By Arnold Wayne Jones

William Finn’s songs are edgy, liberal and very gay — what’s not to like?

HEART AND MUSIC: Williams, Erica Peterman, Mark Mullino, Stevenson and Deaton turn the very gay songs of William Finn into a delightful cabaret — call it a "gaybaret" — at Addison’s WaterTower Theatre.

If Woody Allen were gay and into musical theater, his work would probably sound a lot like William Finn’s. Finn is a boutique taste: unapologetically Jewish, gay, urban, liberal and esoteric —all of which has, of course, always limited his commercial appeal.

Several of his one-act musicals about his alter ego — who tries to balance a male lover, ex-wife and son — were combined into the modest Broadway hit "Falsettos," and a follow-up — the two-acter "A New Brain" — has received regional play (including by Uptown Players five years ago) but you couldn’t say he’d had a major breakthrough until "The 25th Annual Putnam County Spelling Bee," which despite a healthy New York run still seems very Off-Broadway-ish.

So you could argue that "Make Me a Song: The Music of William Finn" is an unlikely jukebox musical: a cabaret-style collection of two-dozen of Finn’s infectiously hummable tunes … and none from "Spelling Bee" (what’s up with that?!). That means lots of songs trashing Republicans, extolling gay relationships and chronicling Jewish angst, all told with no banter or dialogue, just the songs holding everything together musically. Talk about a niche!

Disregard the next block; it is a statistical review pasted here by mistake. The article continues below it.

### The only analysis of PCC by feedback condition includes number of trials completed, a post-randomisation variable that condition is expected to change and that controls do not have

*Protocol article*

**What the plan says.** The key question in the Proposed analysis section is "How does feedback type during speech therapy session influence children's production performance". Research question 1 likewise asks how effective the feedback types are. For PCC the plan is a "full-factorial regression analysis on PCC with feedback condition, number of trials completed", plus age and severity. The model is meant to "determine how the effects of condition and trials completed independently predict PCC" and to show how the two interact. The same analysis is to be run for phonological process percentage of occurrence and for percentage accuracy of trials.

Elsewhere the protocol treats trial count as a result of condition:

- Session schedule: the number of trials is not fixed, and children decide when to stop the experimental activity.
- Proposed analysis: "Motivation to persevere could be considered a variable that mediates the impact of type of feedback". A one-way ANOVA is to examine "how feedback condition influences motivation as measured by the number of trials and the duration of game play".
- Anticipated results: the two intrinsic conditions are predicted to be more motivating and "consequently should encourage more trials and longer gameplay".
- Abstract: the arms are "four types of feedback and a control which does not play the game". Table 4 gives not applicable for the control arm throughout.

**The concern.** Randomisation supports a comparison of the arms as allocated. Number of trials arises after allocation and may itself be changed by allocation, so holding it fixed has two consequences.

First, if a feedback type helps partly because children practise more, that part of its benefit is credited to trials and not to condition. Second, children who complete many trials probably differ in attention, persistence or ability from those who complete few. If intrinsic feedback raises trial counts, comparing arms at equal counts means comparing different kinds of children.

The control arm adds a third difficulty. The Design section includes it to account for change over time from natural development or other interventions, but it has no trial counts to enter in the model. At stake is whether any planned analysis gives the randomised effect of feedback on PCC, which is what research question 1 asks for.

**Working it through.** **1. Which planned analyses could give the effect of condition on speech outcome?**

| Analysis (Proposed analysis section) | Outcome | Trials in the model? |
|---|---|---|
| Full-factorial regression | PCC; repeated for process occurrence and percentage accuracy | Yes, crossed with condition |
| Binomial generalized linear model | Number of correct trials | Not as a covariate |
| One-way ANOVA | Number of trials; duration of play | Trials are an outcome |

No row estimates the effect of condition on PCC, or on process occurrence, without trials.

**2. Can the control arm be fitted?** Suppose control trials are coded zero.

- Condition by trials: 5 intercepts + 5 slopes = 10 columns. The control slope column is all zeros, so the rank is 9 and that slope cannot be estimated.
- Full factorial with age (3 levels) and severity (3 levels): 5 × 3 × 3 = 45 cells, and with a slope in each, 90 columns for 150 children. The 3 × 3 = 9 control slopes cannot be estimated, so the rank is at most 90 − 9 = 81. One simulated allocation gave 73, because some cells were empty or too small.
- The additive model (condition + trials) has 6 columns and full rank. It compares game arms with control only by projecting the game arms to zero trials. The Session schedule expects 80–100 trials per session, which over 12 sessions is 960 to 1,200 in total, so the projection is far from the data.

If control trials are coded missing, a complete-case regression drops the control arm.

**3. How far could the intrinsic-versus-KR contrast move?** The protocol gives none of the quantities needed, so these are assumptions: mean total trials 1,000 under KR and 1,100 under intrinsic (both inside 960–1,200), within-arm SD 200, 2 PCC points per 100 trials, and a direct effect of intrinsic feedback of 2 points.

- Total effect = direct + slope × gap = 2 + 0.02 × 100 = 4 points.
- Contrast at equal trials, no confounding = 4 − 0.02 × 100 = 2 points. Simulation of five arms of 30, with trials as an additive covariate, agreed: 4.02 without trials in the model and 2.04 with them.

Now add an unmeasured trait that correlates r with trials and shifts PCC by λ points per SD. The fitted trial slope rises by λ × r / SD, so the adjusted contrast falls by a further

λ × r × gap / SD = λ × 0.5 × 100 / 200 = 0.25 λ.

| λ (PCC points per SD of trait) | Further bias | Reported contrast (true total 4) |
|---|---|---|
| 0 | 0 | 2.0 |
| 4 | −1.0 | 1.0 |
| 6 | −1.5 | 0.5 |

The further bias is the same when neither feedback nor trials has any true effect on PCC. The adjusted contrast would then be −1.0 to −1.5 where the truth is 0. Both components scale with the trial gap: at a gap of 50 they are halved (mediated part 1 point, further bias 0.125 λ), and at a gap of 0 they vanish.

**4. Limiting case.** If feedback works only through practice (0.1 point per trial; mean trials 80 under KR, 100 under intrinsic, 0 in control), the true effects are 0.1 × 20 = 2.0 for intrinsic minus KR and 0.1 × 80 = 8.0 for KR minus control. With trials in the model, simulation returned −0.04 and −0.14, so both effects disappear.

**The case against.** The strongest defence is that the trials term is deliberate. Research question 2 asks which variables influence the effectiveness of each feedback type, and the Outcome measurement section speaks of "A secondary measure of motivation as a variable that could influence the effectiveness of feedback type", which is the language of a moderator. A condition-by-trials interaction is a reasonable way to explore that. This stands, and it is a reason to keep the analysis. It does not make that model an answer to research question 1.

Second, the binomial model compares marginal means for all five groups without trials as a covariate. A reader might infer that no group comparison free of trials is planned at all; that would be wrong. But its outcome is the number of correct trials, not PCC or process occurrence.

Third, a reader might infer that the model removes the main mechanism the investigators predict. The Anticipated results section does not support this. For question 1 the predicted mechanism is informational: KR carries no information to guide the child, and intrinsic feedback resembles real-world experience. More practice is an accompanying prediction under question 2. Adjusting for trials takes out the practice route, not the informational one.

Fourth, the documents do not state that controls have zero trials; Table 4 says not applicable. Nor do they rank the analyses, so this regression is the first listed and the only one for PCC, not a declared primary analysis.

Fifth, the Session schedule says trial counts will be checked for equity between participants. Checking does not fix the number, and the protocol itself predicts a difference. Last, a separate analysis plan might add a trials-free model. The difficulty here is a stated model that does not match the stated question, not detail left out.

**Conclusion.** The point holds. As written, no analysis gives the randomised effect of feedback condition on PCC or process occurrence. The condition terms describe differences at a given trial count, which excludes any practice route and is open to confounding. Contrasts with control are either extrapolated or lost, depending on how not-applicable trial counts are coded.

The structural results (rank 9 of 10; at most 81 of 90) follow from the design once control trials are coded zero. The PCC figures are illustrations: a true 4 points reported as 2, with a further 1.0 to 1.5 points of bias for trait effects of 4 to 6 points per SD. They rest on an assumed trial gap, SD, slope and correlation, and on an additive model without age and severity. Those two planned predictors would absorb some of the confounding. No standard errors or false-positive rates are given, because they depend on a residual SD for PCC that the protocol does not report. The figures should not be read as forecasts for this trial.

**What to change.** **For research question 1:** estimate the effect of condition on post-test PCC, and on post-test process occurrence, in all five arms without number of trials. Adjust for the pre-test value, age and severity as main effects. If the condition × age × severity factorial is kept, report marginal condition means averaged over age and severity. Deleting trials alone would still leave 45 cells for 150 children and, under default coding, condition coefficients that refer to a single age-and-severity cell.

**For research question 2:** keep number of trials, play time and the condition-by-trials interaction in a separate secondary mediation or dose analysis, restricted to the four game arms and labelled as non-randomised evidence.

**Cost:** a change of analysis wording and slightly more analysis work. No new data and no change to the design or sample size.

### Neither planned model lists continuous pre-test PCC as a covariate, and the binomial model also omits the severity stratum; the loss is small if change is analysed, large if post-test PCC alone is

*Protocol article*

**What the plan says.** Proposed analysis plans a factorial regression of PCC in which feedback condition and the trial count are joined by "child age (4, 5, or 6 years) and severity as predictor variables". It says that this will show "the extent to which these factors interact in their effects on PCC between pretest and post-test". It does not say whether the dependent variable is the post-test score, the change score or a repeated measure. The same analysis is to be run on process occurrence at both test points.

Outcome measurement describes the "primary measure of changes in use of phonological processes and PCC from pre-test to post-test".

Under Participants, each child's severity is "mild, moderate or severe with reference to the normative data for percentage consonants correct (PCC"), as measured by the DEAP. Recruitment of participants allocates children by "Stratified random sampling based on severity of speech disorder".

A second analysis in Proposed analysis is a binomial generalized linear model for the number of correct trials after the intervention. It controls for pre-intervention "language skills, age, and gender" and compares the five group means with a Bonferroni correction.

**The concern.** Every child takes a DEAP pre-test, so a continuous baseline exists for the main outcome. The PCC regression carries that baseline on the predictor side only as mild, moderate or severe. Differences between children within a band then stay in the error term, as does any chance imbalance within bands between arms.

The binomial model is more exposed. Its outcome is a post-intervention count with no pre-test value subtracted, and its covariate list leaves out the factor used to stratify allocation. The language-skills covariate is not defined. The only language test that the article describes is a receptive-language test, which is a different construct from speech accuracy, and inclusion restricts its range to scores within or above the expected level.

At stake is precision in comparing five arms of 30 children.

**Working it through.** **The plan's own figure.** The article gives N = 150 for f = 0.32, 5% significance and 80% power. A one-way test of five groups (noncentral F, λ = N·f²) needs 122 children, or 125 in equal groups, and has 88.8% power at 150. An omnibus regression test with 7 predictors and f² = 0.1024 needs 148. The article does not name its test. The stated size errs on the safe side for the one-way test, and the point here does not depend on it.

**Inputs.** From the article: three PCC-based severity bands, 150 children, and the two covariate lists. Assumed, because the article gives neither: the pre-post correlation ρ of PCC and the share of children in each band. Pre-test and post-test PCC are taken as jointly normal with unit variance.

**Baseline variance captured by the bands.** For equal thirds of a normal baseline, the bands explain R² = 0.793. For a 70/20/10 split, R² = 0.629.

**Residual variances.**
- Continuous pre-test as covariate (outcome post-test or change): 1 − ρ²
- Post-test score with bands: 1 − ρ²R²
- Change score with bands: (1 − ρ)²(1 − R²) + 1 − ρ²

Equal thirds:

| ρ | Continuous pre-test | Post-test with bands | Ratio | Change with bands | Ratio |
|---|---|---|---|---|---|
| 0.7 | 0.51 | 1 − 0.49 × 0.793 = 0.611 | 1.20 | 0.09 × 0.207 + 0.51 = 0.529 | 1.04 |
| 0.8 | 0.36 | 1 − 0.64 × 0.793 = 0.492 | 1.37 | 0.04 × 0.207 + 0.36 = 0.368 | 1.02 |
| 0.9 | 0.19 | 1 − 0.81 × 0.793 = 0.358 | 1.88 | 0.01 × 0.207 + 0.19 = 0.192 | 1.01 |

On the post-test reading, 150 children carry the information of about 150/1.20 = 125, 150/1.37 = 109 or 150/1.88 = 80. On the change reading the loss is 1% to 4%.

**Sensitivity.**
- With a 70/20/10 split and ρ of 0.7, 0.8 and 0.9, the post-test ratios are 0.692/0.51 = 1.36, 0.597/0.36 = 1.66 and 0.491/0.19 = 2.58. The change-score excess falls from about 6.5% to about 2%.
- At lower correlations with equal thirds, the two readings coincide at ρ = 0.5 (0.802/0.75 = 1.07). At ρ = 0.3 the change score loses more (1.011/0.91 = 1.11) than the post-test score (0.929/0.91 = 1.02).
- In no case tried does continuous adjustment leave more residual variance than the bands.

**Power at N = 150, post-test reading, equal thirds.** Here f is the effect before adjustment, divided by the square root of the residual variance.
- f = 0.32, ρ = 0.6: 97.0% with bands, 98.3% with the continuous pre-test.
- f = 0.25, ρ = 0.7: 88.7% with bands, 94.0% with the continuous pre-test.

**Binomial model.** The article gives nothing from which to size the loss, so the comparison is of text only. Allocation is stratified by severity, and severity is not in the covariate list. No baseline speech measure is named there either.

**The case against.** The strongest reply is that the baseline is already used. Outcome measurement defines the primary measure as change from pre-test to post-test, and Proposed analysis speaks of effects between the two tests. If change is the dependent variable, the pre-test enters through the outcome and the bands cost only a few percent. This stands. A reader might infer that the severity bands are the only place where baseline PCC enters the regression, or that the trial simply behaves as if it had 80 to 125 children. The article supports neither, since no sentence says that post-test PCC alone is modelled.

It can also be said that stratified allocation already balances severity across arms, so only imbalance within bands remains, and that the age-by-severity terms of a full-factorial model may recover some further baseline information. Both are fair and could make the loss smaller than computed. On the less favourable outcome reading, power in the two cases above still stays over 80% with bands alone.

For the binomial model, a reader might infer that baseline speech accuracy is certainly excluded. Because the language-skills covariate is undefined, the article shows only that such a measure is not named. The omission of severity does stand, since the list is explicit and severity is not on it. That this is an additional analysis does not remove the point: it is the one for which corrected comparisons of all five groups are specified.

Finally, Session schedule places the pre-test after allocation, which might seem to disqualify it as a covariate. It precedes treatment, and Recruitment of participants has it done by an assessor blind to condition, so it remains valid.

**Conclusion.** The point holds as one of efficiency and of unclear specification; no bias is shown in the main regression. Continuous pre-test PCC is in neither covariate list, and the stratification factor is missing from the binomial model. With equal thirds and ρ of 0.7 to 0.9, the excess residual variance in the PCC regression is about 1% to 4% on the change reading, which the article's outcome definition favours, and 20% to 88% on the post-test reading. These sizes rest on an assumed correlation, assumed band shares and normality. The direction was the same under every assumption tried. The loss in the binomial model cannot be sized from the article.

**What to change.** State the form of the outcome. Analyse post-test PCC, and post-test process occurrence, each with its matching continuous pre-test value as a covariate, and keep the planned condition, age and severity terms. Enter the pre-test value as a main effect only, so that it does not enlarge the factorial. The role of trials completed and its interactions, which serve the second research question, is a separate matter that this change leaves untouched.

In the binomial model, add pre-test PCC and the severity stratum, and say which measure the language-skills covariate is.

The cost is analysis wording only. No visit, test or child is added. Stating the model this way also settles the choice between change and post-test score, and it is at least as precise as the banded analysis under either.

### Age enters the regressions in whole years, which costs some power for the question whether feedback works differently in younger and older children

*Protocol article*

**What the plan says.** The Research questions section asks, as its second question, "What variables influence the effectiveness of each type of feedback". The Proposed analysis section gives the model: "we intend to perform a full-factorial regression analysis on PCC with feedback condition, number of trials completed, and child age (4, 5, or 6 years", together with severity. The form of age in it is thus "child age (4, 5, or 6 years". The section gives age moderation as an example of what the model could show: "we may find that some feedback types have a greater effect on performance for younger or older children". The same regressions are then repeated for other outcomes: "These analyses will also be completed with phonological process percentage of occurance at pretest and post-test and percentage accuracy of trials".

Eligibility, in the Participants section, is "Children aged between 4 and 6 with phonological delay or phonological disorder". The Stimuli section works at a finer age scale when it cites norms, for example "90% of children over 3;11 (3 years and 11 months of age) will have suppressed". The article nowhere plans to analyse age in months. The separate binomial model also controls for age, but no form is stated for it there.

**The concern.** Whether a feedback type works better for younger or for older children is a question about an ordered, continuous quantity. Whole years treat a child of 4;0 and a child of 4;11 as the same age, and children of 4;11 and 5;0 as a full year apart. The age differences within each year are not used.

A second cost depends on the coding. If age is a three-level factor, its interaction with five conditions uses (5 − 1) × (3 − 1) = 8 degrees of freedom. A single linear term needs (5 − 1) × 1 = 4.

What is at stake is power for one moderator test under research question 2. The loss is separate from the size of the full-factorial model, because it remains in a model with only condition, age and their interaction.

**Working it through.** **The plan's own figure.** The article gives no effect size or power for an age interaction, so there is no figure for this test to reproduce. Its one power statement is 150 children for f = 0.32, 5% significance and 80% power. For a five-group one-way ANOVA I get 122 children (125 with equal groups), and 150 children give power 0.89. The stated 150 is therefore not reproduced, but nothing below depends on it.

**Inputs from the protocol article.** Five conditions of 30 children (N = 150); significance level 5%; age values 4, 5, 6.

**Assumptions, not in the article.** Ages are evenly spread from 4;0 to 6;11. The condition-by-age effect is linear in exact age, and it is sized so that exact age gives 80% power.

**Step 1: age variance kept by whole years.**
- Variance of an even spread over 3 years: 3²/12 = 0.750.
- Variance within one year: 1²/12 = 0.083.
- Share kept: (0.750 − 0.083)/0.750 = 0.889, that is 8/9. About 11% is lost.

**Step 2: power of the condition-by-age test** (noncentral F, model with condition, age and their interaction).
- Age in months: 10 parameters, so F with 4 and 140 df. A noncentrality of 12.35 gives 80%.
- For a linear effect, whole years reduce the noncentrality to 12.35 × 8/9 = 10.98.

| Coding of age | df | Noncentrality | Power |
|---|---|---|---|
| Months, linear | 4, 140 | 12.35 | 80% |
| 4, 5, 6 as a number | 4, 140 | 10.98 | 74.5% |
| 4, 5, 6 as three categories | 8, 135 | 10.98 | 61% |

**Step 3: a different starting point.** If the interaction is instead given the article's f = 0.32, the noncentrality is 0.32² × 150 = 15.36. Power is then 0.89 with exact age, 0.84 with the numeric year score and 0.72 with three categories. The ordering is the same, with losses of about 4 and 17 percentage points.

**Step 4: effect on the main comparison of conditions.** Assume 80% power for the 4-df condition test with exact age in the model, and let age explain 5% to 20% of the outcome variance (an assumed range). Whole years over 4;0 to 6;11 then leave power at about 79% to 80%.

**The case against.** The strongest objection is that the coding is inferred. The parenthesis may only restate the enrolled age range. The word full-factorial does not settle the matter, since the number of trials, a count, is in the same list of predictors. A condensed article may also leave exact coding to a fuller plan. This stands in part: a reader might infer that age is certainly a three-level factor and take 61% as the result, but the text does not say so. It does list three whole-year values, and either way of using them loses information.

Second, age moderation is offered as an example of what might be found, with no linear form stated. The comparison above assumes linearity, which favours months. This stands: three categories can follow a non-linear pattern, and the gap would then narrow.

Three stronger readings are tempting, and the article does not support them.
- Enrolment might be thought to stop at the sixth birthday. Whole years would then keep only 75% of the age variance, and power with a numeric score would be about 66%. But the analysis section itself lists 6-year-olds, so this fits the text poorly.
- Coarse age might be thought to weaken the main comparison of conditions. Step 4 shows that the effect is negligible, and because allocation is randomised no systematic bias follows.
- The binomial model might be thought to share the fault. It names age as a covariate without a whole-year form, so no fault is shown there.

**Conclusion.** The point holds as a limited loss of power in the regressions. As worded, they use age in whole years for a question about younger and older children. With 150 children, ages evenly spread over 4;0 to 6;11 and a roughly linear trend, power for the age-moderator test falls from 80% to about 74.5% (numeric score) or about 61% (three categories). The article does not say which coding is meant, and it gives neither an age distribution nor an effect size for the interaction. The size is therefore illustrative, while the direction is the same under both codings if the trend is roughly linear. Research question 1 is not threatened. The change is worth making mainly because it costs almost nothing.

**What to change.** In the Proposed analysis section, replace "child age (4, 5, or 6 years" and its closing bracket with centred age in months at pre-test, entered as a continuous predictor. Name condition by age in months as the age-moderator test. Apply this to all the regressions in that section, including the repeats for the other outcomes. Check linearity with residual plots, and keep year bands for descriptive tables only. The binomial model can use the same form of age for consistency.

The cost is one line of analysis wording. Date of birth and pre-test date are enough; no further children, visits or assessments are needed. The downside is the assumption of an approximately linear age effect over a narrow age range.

If "Make Me a Song" faces an uphill marketing challenge, the good news is, the cast performing this local premiere in WaterTower Theatre’s studio space turn this "gaybaret" into a fine night out.

It helps that, subject matter aside, Finn’s compositional style is the opposite of Adam Guettel’s music (currently represented at Theatre Three in "The Light in the Piazza"): Sing-songy, Disney-fied little delights; "Heart & Music" is such an impossibly catchy ditty, I haven’t been able to get it out of my head all week.

But let’s face it: The subject matter is a selling point for audiences like me, especially in the post-Obama era. Paul J. Williams, perfectly droll and well-suited for delivering the anti-Right Wing rants in the four "Republican" songs gets huge laughs from the gays in the theater, still, polite applause from their stuffier seat-mates. When he pitches a queeny fit during "Stupid Things To Do," I was rolling as the retirees next me looked on in horror.

Acts 2 is almost a concentrated concert version of "Falsettos," with tender romantic ballads between gay men that no doubt surprised some of the older attendees. And when Christopher Deaton sings in "Hitchhiking Across America" that "I like boys," it turns a wistful, sentimental melody into a slightly dirty, homoerotic tale of on-the-road romances. It’s a great dichotomy, and genuinely reflective of a segment of the population often lacking even in musical theater.

True, Finn’s internal rhymes can get grating and a little too self-congratulatory (calling Passover "the feast of no yeast," observing "Why is the smart son always the gay son?" in "Billy’s Law of Genetics"); and you can imagine a number like "Sailing" serving as a theme song from a bad 1980s romantic comedy.

But the content allows the singers to really act the lyrics, which Williams and Amy Stevenson do particularly well but the entire cast manages, too.

So what if the platform stage looks like the "Match Game" set as painted by Dr. Seuss, or that the sound in the opening number was ungodly, or that the final three songs drag on a bit? These edgy songs speak for themselves… and speak to us.

Addison Conference and Theatre Centre’s Studio Theatre, 15650 Addison Road, Addison. Through Nov. 23. Thursdays at 7:30 p.m., Fridays–Saturdays at 8 p.m., Sunday matinees at 2 p.m. $20. 972-450-6232.

This article appeared in the Dallas Voice print edition November 7, 2008.
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